Smaller aircraft–specifically regional jets–are often blamed for delays in the National Airspace System, said Mesa Air Group chairman and CEO Jonathan Ornstein, in a recent speech at the Washington Aero Club, but he argues that “playing the blame game” takes focus off the need to expand airport capacity and continue to modernize the ATC system.
Bombardier has answered the call for a series of improvements to its line of 70- to 86-seat RJs, ranging from new engines on the CRJ700 to wing modifications on the CRJ900. Bombardier also plans to certify its CRJ700 and CRJ900 for higher mtows, giving each significantly more range.
Transcripts released by the FAA early last month reveal that the pilots of the Pinnacle Airlines CRJ200 that crashed in Jefferson City, Mo., on October 18 purposely climbed to 41,000 feet to “have a little fun” before the jet, its 50 passenger seats empty, lost power and began a rapid descent. “We don’t have any passengers on board so we decided to have a little fun and come on up here,” said one of the pilots.
Mesa Air Group last month won the rights to the assets of bankrupt Midway Airlines after outbidding Connecticut-based investment firm Wexford Capital by some $550,000.
A Mesa Airlines Bombardier CRJ200 shed a fan blade and lost the front section of its left engine cowling during a scheduled flight from Denver to Phoenix last Thursday. Operating for US Airways as America West Express, Mesa Flight 2985 had flown some 60 miles south from Denver International Airport when, at about 5:30 p.m. MST, the airplane’s No. 1 GE CF34-3B1 turbofan ejected the blade.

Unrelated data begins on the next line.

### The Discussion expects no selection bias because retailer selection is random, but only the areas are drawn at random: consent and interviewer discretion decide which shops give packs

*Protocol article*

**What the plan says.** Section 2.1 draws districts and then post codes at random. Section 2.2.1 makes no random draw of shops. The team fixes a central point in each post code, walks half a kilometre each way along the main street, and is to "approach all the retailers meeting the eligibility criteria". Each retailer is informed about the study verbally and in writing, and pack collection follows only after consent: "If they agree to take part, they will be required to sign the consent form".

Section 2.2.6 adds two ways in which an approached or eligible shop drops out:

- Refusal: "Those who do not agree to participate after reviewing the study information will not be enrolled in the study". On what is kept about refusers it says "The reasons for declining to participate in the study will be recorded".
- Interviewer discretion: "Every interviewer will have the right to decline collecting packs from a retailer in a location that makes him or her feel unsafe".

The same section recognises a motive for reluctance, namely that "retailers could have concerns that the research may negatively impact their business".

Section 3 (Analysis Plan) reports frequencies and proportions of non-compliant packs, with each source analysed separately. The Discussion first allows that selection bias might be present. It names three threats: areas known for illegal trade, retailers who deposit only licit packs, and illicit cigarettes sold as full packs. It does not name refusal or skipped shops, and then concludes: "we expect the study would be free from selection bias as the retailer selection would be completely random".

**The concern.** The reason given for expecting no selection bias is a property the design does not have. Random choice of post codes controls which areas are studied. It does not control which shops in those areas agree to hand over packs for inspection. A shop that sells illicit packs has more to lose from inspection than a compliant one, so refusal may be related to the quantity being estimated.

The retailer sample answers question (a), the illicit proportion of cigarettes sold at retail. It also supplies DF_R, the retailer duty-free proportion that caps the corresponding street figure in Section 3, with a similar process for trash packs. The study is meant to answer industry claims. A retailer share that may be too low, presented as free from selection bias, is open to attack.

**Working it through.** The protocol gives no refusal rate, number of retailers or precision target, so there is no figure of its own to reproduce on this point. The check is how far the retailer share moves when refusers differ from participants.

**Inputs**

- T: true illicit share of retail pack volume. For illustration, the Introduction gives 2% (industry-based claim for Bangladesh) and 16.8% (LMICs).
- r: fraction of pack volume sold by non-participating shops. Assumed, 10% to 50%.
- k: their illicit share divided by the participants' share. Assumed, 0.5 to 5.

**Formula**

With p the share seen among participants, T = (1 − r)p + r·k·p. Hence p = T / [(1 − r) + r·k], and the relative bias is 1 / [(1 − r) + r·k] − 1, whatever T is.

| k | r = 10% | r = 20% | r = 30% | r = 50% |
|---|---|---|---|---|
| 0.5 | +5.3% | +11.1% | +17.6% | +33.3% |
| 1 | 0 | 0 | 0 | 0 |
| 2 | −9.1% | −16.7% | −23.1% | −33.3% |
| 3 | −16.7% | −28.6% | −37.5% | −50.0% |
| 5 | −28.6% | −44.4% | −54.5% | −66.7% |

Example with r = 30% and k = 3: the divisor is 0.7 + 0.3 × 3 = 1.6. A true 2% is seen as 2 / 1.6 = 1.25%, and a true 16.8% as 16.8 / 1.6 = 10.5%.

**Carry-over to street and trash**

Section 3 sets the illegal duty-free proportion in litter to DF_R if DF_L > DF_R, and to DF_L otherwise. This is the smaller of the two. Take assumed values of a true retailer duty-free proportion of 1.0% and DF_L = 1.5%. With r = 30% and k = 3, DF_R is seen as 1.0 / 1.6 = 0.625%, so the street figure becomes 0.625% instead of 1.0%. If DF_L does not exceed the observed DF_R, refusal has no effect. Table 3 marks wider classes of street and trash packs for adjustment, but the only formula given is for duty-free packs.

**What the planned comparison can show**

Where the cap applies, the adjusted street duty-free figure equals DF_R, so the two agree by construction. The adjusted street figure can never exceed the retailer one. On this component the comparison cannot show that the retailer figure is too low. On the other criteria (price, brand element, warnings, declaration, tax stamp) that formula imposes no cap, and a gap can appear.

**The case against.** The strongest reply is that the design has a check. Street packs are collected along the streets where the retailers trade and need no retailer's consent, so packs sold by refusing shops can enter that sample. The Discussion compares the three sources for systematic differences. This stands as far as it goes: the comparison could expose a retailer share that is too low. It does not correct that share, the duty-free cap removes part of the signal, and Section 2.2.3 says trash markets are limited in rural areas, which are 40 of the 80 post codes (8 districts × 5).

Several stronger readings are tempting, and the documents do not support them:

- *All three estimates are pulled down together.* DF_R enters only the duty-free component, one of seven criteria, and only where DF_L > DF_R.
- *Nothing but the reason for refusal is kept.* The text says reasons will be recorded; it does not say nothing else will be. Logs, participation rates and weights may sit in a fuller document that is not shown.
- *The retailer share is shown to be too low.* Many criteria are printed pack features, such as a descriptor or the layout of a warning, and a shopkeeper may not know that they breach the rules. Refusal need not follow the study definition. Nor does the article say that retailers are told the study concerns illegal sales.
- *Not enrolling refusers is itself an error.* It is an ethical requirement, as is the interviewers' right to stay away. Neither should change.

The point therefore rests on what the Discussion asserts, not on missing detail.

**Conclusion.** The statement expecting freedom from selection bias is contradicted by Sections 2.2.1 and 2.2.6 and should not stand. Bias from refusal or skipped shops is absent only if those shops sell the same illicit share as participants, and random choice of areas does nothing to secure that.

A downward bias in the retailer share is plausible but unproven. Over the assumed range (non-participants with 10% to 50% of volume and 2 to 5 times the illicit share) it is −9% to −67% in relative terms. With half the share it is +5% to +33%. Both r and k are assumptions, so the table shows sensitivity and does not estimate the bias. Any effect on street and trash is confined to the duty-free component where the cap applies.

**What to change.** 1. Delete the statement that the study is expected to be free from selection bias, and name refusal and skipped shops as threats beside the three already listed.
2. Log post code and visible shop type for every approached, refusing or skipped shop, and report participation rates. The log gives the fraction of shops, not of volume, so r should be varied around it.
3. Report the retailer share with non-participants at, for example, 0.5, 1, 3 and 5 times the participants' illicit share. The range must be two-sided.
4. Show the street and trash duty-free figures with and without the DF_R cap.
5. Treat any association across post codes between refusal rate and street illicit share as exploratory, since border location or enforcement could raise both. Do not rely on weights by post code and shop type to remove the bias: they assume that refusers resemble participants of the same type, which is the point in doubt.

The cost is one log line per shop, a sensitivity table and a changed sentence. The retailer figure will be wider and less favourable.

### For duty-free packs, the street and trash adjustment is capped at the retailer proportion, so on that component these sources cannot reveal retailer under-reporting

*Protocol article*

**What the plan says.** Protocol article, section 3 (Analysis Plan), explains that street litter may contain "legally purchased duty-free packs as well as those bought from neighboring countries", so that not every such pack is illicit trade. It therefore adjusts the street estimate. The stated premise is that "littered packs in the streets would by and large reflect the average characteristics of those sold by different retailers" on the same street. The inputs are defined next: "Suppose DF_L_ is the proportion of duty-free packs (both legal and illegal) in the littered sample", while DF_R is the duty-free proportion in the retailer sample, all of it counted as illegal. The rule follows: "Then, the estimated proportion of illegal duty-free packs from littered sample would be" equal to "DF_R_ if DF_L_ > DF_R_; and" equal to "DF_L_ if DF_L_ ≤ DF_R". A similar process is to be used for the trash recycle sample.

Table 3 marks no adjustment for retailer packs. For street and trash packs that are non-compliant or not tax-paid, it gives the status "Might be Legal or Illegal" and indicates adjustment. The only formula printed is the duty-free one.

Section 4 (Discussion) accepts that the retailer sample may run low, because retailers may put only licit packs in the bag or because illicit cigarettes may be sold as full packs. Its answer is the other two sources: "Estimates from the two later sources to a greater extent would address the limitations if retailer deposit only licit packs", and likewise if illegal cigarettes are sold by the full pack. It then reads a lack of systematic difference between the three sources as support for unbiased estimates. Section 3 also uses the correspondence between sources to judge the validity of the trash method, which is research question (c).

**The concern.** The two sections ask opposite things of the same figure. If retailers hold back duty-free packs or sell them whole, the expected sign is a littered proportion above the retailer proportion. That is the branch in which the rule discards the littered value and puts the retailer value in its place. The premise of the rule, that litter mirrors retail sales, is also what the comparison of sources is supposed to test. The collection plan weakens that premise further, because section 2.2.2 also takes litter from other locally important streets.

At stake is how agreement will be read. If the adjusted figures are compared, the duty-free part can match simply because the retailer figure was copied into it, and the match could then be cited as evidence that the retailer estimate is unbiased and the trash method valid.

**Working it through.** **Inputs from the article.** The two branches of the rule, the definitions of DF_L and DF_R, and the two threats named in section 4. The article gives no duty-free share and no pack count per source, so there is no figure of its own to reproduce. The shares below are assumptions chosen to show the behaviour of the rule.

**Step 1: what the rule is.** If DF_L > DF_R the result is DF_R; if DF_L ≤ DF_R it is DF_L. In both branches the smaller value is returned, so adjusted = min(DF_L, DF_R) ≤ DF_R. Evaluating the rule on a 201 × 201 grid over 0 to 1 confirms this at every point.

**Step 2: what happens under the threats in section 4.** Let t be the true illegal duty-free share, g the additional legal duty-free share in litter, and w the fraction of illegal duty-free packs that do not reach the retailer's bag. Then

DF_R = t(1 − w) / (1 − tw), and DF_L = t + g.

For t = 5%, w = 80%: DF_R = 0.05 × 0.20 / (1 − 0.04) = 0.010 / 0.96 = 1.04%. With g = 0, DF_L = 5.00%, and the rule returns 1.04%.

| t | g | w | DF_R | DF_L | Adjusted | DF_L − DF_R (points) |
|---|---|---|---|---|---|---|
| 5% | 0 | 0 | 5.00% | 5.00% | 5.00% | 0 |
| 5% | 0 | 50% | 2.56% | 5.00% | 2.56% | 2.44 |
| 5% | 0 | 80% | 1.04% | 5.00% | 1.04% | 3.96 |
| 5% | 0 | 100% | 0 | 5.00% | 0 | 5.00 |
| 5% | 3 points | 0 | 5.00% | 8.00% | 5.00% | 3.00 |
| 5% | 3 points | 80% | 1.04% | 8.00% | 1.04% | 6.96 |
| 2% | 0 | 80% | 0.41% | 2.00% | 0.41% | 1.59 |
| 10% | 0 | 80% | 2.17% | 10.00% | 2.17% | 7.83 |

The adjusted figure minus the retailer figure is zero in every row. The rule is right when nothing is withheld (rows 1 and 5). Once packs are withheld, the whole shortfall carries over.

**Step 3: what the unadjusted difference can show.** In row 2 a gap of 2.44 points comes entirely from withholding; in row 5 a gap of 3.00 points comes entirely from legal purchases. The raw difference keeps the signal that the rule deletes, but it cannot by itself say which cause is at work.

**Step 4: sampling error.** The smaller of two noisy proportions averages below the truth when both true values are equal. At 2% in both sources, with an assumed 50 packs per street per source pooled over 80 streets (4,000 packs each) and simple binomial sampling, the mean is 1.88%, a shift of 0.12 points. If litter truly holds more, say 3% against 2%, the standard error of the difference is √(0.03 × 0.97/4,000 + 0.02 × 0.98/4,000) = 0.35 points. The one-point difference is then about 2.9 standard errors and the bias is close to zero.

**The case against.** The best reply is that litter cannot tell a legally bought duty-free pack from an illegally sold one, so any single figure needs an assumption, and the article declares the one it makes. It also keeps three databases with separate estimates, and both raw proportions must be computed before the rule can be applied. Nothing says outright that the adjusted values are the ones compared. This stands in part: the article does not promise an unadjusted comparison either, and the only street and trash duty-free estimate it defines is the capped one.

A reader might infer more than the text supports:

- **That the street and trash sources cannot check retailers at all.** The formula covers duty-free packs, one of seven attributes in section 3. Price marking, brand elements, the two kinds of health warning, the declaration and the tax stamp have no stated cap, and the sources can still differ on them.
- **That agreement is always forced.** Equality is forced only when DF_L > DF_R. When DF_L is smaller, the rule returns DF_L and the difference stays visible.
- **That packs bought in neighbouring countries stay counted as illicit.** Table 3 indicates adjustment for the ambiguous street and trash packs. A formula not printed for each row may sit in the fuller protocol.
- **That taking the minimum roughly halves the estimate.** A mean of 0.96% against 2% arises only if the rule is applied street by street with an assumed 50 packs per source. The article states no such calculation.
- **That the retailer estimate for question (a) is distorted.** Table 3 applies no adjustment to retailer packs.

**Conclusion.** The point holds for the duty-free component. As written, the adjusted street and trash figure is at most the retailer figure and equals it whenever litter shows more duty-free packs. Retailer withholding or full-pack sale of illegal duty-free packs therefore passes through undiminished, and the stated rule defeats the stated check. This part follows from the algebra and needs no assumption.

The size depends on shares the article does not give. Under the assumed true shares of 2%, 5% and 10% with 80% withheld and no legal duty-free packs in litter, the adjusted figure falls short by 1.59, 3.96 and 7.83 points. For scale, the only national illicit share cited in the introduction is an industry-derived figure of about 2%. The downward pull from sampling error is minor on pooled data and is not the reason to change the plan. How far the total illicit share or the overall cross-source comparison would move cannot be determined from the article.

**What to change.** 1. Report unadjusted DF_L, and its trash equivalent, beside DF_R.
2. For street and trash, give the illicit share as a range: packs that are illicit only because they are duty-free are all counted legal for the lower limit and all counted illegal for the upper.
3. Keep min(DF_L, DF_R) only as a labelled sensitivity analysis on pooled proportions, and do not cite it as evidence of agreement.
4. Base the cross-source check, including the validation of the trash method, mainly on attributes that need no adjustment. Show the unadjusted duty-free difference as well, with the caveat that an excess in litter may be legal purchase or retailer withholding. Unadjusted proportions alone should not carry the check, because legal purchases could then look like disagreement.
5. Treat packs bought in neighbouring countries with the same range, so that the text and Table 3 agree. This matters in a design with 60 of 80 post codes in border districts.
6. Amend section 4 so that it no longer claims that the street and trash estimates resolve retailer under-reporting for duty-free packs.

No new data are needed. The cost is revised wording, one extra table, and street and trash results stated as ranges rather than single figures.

Mesa Air Group will help establish a new Chinese regional airline under a contract it signed in late December with China’s Shenzhen Airlines. The deal gives Mesa a 25-percent stake in the new company, expected to launch service by the end of the year with 50-seat regional jets. The 500 million yuan ($64 million) venture gives Shenzhen Airlines a 51-percent stake as required by Chinese law and Delaware-based Wilmington Trust Corp.
Republic Airlines will fly 17 seventy-six-seat Embraer E170s as Frontier Jet Express under a new code-share contract meant to replace and expand service now performed by Seattle-based Horizon Air with Bombardier CRJ700s. The 11-year contract calls for the first aircraft to enter service next month and the last in December 2008. Horizon’s contract with Frontier expires in December.
Jonathan Ornstein rarely goes more than a few weeks without making headlines in the aviation press, but the fiery CEO of Mesa Air Group outdid himself last year with the launch of his new Go! subsidiary in Hawaii.
Honolulu-based de Havilland Dash 8 operator Island Air suffered the first serious casualty of Mesa Air Group’s incursion into Hawaii last month when CEO Rob Mauraucher announced he planned to furlough or lay off 65 full-time employees, remove two aircraft from service and eliminate five of the regional airline’s 17 routes.
The Air Line Pilots Association last month issued a vote of no confidence in the management of Phoenix-based Mesa Air Group due to what union leadership characterized as slowing growth and rapidly mounting operational problems.